This was the most successful single from the album and it goes down as a classic when it comes to female Hip Hop performances as she comes with the UK's Monie Love for a banger of a tune as they do damage together and rip it as they call for the females in the Hip Hop game to get the attention they deserve (since the likes of The Sequence Roxanne Shanté and MC Lyte hadn't made the kind of impact that these wished to have.

      **Five Stars**

      8. "A King And Queen Creation"

      On this one you get The King (DJ Mark The 45 King) and Queen (Latifah) coming together for a fly joint where they show just how well their rhymes come together. It is a fly jam and you see that with the late sixties Funk groove running trough it, it enables them to come out with more effective Afrocentric material (but without it being overpowering to the listener). The Rakim influence was a bit too much, but it still went well here.

      **Four Stars**

      9. "Queen Of Royal Badness"

      Here you see that he gets one some lively Breakbeats to enable her to show off her skills when it comes to laying down the speedy flows. I felt that she did well to manage the frantic, raging tempo to it as she seems to come with more of the sorts of rhymes that bring conations of Chuck D's political messages (without actually giving these in the flows) as well as the complexities of Rakim's style (at the time).

      **Four Stars**

      10. "Evil That Men Do"

      Here you find that you get much more plain beats coming through with this on and I felt that it made it sound a bit backwards, when you consider how far ahead of times she was going earlier) and I couldn't help but feel that by having KRS-One feature as a guest would just increase these feelings as he comes with off-beat spoken word that just isn't nice on the ear at all and so stops you from really getting into it.

      **Two Stars**

      11. "Princess of The Posse"

      Here she comes out with another of the singles from the album and you get more of the rather basic beats, but you see that the drum machine that as used for this one had much more punch in it and so was able to get much more energy out of it as you see that she comes with more Reggae influence in her music and in this case you get a little dancehall with Yellowman's "Zungguzungguguzungguzeng" used along the way.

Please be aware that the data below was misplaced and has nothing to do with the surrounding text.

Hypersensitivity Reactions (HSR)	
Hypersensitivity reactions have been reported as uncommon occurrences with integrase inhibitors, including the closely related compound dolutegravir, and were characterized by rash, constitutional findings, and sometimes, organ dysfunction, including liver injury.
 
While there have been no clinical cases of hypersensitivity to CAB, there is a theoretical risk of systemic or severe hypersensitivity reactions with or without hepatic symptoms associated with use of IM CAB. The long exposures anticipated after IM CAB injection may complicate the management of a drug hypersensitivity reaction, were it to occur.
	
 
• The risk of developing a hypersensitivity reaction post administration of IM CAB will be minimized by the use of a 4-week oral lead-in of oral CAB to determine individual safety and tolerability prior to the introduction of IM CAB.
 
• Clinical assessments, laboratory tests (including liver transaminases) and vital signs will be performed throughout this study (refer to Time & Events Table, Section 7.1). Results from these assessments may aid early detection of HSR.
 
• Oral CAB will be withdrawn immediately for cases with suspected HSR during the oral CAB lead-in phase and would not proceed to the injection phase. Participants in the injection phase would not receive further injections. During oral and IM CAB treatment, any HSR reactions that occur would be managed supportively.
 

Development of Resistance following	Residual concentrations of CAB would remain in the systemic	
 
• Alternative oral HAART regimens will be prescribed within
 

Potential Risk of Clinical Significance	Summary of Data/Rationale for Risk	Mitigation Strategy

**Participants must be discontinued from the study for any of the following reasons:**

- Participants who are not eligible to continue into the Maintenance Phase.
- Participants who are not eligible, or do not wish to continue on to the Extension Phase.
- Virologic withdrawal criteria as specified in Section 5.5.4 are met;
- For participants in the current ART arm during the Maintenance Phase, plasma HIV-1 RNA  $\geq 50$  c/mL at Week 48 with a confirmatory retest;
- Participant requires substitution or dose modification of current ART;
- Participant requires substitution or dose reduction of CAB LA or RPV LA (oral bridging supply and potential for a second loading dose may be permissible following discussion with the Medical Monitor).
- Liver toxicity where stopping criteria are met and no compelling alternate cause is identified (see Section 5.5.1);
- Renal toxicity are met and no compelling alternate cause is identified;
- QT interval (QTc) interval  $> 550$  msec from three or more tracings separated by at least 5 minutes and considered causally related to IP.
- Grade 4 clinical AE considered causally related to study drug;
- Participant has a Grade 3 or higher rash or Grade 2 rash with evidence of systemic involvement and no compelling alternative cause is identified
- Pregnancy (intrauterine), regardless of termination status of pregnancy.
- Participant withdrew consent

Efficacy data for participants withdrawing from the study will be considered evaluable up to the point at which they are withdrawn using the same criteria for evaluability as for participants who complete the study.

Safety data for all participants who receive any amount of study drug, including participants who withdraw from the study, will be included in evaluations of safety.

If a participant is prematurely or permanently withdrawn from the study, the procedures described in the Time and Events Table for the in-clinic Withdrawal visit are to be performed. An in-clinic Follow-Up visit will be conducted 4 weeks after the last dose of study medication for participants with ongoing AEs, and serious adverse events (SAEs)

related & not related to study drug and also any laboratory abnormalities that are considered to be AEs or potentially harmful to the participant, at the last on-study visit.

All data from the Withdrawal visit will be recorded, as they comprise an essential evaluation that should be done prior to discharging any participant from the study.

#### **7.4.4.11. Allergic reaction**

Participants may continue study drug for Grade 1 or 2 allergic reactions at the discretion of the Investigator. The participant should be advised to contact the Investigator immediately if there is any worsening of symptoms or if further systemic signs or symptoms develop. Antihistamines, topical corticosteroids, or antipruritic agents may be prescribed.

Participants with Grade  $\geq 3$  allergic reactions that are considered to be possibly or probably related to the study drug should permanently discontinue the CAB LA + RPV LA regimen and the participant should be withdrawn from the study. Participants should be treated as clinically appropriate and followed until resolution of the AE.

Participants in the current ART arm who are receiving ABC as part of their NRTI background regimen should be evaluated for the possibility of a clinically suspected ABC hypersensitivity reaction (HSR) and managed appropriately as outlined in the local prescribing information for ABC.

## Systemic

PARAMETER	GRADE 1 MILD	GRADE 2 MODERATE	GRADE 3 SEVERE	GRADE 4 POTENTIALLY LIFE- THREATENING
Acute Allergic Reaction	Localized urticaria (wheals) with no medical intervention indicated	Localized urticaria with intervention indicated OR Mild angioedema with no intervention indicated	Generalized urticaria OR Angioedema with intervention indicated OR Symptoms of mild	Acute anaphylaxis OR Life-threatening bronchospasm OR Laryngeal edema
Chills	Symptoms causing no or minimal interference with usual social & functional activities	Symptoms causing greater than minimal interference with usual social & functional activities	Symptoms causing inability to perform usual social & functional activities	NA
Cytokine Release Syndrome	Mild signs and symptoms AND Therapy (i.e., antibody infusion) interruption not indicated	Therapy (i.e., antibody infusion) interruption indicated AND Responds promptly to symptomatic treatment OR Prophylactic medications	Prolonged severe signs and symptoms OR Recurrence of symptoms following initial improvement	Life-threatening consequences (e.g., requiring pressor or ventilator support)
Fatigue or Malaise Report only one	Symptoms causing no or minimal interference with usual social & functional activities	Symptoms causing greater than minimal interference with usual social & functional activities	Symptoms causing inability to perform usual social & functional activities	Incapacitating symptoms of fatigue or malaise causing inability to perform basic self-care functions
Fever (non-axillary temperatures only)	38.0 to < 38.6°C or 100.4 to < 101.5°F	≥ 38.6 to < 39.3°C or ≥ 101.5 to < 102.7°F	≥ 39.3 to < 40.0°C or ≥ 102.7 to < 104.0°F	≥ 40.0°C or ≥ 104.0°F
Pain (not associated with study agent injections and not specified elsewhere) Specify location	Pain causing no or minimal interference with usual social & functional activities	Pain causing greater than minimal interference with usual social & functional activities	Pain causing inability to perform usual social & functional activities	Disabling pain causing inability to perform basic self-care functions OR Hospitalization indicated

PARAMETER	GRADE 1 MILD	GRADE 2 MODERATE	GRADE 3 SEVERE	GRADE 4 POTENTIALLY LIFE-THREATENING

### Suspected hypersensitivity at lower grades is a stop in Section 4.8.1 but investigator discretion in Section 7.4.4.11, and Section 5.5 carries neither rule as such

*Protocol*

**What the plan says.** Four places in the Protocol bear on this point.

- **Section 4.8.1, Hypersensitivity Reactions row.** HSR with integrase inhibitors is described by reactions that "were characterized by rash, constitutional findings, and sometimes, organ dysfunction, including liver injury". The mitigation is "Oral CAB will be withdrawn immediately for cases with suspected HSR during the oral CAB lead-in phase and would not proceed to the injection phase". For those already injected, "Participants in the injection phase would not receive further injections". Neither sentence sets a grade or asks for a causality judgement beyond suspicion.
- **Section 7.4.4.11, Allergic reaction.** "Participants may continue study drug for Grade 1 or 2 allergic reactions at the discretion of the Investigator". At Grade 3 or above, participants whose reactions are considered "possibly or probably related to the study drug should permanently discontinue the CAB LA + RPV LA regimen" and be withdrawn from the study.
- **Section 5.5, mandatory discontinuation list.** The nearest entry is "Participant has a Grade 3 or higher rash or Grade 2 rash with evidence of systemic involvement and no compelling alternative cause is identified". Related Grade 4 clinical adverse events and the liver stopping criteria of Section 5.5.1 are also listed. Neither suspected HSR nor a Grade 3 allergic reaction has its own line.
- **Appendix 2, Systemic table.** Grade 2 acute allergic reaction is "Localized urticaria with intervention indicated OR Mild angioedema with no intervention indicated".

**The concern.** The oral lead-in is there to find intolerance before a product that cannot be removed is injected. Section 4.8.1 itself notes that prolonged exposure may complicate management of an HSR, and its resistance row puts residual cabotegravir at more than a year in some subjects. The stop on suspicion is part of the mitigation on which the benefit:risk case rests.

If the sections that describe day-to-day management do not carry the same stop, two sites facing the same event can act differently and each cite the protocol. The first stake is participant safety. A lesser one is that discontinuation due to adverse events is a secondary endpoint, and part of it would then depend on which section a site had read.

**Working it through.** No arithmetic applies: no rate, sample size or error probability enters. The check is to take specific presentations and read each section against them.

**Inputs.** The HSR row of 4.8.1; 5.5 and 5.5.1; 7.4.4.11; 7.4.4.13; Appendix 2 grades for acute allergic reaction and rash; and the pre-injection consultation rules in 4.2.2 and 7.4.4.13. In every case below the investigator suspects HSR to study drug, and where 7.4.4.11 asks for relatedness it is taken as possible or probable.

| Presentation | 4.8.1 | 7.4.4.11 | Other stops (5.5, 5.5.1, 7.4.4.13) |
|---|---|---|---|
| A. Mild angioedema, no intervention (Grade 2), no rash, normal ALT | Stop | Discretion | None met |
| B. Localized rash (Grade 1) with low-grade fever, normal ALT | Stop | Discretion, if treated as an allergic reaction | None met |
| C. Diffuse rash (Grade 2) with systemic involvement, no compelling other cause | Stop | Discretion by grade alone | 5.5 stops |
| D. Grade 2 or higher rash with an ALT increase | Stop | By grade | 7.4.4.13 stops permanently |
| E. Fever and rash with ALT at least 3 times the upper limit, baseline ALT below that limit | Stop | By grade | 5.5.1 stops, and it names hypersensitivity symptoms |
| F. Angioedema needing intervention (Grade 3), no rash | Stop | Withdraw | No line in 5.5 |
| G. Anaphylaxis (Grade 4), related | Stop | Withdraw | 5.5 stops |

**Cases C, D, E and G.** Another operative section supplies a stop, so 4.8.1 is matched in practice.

**Four Stars**

      12. "Inside Out"

      The album doesn't end particularly well as you find that here she comes out with a rather average tune and one that sees her doing nothing more than what has been seen at every track leading up top this point where she has some decent flow, both really nothing that good to make her stand out as a lyricist (other than for being female) and o you can't say that this was a good tune to end the album will.

      **Two Stars**

      I personally felt that this was an overrated album as pretty much every album that came out between 1988 and 199 was considered to be a classic, whereas really, just as can be seen in this case, just because she's doing something fairly original for the time (hardly groundbreaking) doesn't mean that hit has to translate into classic status immediately, as really this is nothing special.

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    • Product Details

      Disc #1 Tracklisting
      1 Pros
      2 Dance For Me
      3 Mama Gave Birth To The Soul Children
      4 Come Into My House
      5 Latifah's Law
      6 Wrath Of The Madness
      7 Inside Out
      8 King And Queen Creation
      9 Queen Of Royal Badness
      10 Evil That Men Do
      11 Princess Of The Posse
      12 Dance 4 Me
      13 Wrath Of My Madness (Soul Shock)
      14 Princess Of The Posse (45 King Mix)